Soon after the launch of branded Facebook web pages, the money-making needs of the social media juggernaut kicked in and Facebook restricted the organic searches that showed commercially-branded web pages to a mere trickle of what they were before. For the most part, Facebook now makes commercial offerings pay to get Facebook traffic to their branded web pages.
After that, Facebook started to penalize “free traffic.” Every company that tried to spam links to get likes got the reverse results of what they wanted to achieve. If they were not banned outright from Facebook, their postings were severely limited in exposure.
Content is Still King
Brandon noticed that the Facebook algorithm responded positively when Facebook users were more engaged with the content posted on branded Facebook web pages. One significant factor to boost Facebook recognition was when any Facebook user spent a lot of time visiting the branded Facebook web page content or made repeat visits to the same branded web page.
This means that high-quality content that has relevance for Facebook users, which posts on a branded Facebook web page, is really important.
Brandon recommends that commercial enterprises wanting to get more organic Facebook exposure should use the Facebook Insights feature, which is a free tool, offered by Facebook that gives helpful information about likes, visits, people, posts, and reaches on Facebook.
Check the Success of the Competition
Brandon recommends using the software tools that are available to check the Facebook activities and the success of the competition. His favourite tool is Buzzsumo, followed by Quintly, Simply Measured, and Social Bakers.
Ishita says to improve organic results on Facebook requires:
- Tracking the traffic so you know what is actually happening (using Facebook Insights).
- Publish content that is “evergreen,” which means it stays relevant for a long time.
- Always post high-quality content and make posts infrequently (the maximum is two per day and much better is two per month).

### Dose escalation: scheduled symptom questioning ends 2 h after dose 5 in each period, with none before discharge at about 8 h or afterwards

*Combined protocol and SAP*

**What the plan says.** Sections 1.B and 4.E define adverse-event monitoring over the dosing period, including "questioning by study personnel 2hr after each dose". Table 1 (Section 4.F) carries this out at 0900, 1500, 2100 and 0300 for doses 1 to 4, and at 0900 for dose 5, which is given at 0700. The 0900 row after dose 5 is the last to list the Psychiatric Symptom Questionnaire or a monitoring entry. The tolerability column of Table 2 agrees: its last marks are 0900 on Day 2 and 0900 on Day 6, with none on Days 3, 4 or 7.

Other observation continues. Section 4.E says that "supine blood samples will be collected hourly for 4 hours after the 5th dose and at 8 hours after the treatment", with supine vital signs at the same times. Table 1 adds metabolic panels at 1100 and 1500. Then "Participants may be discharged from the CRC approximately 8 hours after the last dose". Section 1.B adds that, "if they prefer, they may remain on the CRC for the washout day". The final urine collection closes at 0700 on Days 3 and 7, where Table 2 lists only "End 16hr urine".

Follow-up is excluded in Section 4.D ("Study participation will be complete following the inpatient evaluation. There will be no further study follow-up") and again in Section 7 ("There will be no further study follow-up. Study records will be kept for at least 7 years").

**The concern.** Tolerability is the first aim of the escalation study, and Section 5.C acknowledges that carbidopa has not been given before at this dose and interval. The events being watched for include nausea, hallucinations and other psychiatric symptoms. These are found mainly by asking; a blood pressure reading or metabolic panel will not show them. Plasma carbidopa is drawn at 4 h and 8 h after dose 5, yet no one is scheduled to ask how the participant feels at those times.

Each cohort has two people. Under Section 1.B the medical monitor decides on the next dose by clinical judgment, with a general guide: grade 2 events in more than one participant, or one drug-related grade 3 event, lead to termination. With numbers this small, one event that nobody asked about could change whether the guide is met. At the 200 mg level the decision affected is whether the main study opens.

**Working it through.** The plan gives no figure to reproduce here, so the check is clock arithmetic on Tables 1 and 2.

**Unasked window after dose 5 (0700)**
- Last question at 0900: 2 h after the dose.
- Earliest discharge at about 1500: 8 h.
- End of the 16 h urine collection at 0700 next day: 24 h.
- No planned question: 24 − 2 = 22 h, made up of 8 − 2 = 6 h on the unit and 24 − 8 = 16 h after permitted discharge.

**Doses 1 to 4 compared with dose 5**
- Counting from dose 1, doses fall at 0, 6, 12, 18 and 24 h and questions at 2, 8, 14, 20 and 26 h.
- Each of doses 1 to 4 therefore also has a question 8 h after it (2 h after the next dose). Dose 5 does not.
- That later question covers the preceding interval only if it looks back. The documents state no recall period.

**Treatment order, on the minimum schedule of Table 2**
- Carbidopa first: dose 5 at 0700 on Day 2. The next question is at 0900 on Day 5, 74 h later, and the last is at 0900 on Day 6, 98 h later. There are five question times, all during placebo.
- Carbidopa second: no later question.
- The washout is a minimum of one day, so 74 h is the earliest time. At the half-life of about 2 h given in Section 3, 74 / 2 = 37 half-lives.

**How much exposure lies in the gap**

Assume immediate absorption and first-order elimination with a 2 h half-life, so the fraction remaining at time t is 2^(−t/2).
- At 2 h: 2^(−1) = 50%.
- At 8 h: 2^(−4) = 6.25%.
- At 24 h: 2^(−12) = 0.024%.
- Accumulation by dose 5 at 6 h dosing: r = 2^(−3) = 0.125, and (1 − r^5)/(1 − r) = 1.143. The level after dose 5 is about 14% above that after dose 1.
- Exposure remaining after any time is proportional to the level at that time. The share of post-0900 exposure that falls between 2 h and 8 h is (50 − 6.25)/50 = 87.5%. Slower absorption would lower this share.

- Target your posts (only if you have more than twenty followers).
- Post at off-peak hours with content types (videos and photos) that users appreciate.
4. Douglas Karr
Douglas reported in January 2016 that Facebook organic reach dropped 49% in the past few years. This was an intentional effort created by Facebook to make commercial offerings pay for Facebook exposure.
Starting around 2007, Facebook put policies in place to both attract commercial enterprises with the Facebook “branded” pages and then subsequently charge them for exposure on Facebook.
Organic reach on Facebook is still possible in 2016, yet it is severely decreased from what it was before.
- Use photos and links if the branded webpage has less than 10,000 likes.
- Use videos in combination with links and photos, if the branded webpage has more than 10,000 but less than 100,000 likes.
- For over 100,000 likes, expect the stats to drop significantly.
Douglas confirms that user activity affects Facebook positioning in newsfeeds. When more users interact with branded content the chance of it appearing in a Facebook newsfeed increase. This is kind of like the cart leading the horse, in that organic popularity increases organic attention.
5. Ian Cleary
Ian says to simply give in to the commercial efforts made by Facebook to severely reduce organic results and start paying for advertising on Facebook.
However, Ian also suggests ways to make paid Facebook advertising campaigns to extend organic reach on Facebook.
Here are his recommendations:
- Use the software tool called PostAcumen to analyze the organic reach on Facebook. This helps identify the images posted on Facebook that have the most impact.
- Use the software tool called ShareGrab to see what competitors are doing.
- Make posts for different target audiences and post them at different (off-peak) times.
- Go visual with brightly coloured photos and high-quality videos.
Organic reach on Facebook used to be a “big” thing. It is now a much smaller thing. There is a lot to be said that is positive about getting organic results on Facebook because those interactions are very valued. Organic results on Facebook are still important and by following the advice of these experts, it is possible to make some success with organic results from Facebook.
In our opinion, it is better to concentrate on paid advertising campaigns on Facebook with 94% of attention and give 4% of attention to organic results from Facebook. This is in alignment with what is happening right now.